Special Issue, 120-Page Article
This article presents a series of strategies and tactics which help you answer these questions:
- How do I respond to rapid business needs for e-Learning?
- How do I decide which approach can dramatically increase the speed of development and how do I calculate the returns?
- How do I work effectively with Subject Matter Experts (SMEs) to obtain content?
- What strategy ensures that the software meets rapid development and cost objectives?
- And many more topics.
Excerpts from the Article:
› Rapid e-Learning as a term is an oxymoron. Inherently e-Learning is rapid. Its principles are all about speed and quality. It provides immediate learning, and its tools and software are fast, inexpensive and have more capabilities than we can even imagine using. It provides personalized and just-in-time learning at its best.
› Our e-Learning programs are at least 50% heavy (too much content) and at least 75% cumbersome (too much control) than what is required by e-learners.
› We need to present an architectural plan or infrastructure so that all the contributors to our e-Learning program can follow a process.
› Remember “Garbage in, garbage out”? We can add one more: “The more the garbage, the slower the speed and higher the costs – and the quality stinks.”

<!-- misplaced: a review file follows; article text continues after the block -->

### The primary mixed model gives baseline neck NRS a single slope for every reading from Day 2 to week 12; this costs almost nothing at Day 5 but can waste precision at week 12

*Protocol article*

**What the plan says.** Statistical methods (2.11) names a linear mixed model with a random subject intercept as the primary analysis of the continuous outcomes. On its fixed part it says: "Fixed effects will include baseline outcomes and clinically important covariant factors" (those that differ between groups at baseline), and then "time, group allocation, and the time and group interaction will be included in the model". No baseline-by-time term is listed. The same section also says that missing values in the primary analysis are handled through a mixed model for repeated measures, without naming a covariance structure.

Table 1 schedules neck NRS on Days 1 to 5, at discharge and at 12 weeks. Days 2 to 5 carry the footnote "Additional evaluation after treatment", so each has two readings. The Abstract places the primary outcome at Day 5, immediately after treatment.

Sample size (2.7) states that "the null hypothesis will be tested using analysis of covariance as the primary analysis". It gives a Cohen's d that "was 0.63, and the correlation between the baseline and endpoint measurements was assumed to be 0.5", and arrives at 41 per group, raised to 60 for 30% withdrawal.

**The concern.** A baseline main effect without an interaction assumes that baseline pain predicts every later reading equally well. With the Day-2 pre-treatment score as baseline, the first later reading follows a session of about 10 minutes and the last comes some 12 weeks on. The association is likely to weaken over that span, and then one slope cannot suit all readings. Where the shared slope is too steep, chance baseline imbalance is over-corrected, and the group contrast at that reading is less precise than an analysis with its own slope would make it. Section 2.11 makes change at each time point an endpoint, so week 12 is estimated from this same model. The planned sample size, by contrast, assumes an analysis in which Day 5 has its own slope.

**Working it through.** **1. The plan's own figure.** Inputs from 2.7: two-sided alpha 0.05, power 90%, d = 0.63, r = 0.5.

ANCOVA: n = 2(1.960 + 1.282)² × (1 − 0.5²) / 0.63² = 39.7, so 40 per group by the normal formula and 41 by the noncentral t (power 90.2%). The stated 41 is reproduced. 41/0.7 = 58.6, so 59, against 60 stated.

› Software developers and suppliers have their own “religions” borne out of their backgrounds, origins, interests and skill sets.
› Add interactivity only when it matters.
› This architecture provides clear direction for design, processes, and software and resource requirements – that lead to clarity of standards and streamlined decision making.
› Reducing the number of content to focus on “must learns” increases the speed of development, reduces the costs and meets e-learners’ needs.
› This ability to randomly select allows e-learners to learn or apply ideas rapidly; it cuts down by 75% the burden of forcing learners to go page by page.
› Assist SMEs to organize, categorize, write and display the content that meets the standard of your architecture (structure their contribution so it is easy and time efficient for them).
› You can also maximize the full capability of the software when you know the end results you wish to derive.
› Not all content should be in an interactive form. Don’t put in interactive format content which you can put in plain text, images and references. If only 20% of your content needs to be interactive, then you drastically reduce the time to develop it. You also help the learners focus on what is truly important and what matters – which is one of e-learners needs.
And many many more useful and practical ideas.
Ray Jimenez, PhD www.vignettestraining.com
“Helping Learners Learn Their Way”